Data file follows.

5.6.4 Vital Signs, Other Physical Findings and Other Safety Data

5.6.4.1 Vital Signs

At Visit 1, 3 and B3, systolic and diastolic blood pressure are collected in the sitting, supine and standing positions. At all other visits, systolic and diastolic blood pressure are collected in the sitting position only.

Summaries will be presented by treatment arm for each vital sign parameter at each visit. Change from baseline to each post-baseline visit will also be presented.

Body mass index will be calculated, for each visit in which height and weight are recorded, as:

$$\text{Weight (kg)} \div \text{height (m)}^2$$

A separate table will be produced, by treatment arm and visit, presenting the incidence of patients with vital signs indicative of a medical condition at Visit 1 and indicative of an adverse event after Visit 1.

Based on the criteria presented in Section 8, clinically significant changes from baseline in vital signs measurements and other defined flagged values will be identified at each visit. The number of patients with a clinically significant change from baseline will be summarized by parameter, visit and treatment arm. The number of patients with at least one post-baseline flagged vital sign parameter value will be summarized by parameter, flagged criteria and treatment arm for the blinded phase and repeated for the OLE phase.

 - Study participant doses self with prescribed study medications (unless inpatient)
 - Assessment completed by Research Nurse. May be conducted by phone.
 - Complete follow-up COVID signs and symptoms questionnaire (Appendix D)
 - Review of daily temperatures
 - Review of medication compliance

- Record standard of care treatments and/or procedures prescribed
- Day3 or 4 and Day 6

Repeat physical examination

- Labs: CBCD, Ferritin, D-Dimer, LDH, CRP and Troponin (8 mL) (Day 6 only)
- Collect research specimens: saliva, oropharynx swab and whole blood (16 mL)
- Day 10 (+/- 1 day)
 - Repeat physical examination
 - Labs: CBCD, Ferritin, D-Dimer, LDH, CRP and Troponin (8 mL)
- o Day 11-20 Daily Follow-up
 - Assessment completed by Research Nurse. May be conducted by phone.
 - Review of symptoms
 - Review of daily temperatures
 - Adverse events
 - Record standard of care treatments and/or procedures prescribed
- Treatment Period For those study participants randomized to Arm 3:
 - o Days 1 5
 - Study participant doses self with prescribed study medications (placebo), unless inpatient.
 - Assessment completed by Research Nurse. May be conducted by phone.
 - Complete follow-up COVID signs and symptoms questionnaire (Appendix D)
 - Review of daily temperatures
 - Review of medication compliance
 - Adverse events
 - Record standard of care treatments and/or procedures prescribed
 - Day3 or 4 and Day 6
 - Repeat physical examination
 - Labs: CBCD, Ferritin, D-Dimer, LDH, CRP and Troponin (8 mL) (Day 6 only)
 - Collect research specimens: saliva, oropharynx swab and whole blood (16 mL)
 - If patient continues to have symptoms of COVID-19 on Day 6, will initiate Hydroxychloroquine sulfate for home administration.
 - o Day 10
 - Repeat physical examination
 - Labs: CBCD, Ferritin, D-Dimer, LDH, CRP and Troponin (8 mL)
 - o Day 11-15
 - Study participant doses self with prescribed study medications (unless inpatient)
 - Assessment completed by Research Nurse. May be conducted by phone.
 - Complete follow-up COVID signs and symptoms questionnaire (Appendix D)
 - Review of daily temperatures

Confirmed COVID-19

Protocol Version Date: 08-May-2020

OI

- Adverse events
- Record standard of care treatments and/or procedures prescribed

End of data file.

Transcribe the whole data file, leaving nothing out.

5.6.4 Vital Signs, Other Physical Findings and Other Safety Data

5.6.4.1 Vital Signs

At Visit 1, 3 and B3, systolic and diastolic blood pressure are collected in the sitting, supine and standing positions. At all other visits, systolic and diastolic blood pressure are collected in the sitting position only.

Summaries will be presented by treatment arm for each vital sign parameter at each visit. Change from baseline to each post-baseline visit will also be presented.

Body mass index will be calculated, for each visit in which height and weight are recorded, as:

$$\text{Weight (kg)} \div \text{height (m)}^2$$

A separate table will be produced, by treatment arm and visit, presenting the incidence of patients with vital signs indicative of a medical condition at Visit 1 and indicative of an adverse event after Visit 1.

Based on the criteria presented in Section 8, clinically significant changes from baseline in vital signs measurements and other defined flagged values will be identified at each visit. The number of patients with a clinically significant change from baseline will be summarized by parameter, visit and treatment arm. The number of patients with at least one post-baseline flagged vital sign parameter value will be summarized by parameter, flagged criteria and treatment arm for the blinded phase and repeated for the OLE phase.

 - Study participant doses self with prescribed study medications (unless inpatient)
 - Assessment completed by Research Nurse. May be conducted by phone.
 - Complete follow-up COVID signs and symptoms questionnaire (Appendix D)
 - Review of daily temperatures
 - Review of medication compliance

- Record standard of care treatments and/or procedures prescribed
- Day3 or 4 and Day 6

Repeat physical examination

- Labs: CBCD, Ferritin, D-Dimer, LDH, CRP and Troponin (8 mL) (Day 6 only)
- Collect research specimens: saliva, oropharynx swab and whole blood (16 mL)
- Day 10 (+/- 1 day)
 - Repeat physical examination
 - Labs: CBCD, Ferritin, D-Dimer, LDH, CRP and Troponin (8 mL)
- o Day 11-20 Daily Follow-up
 - Assessment completed by Research Nurse. May be conducted by phone.
 - Review of symptoms
 - Review of daily temperatures
 - Adverse events
 - Record standard of care treatments and/or procedures prescribed
- Treatment Period For those study participants randomized to Arm 3:
 - o Days 1 5
 - Study participant doses self with prescribed study medications (placebo), unless inpatient.
 - Assessment completed by Research Nurse. May be conducted by phone.
 - Complete follow-up COVID signs and symptoms questionnaire (Appendix D)
 - Review of daily temperatures
 - Review of medication compliance
 - Adverse events
 - Record standard of care treatments and/or procedures prescribed
 - Day3 or 4 and Day 6
 - Repeat physical examination
 - Labs: CBCD, Ferritin, D-Dimer, LDH, CRP and Troponin (8 mL) (Day 6 only)
 - Collect research specimens: saliva, oropharynx swab and whole blood (16 mL)
 - If patient continues to have symptoms of COVID-19 on Day 6, will initiate Hydroxychloroquine sulfate for home administration.
 - o Day 10
 - Repeat physical examination
 - Labs: CBCD, Ferritin, D-Dimer, LDH, CRP and Troponin (8 mL)
 - o Day 11-15
 - Study participant doses self with prescribed study medications (unless inpatient)
 - Assessment completed by Research Nurse. May be conducted by phone.
 - Complete follow-up COVID signs and symptoms questionnaire (Appendix D)
 - Review of daily temperatures

Confirmed COVID-19

Protocol Version Date: 08-May-2020

OI

- Adverse events
- Record standard of care treatments and/or procedures prescribed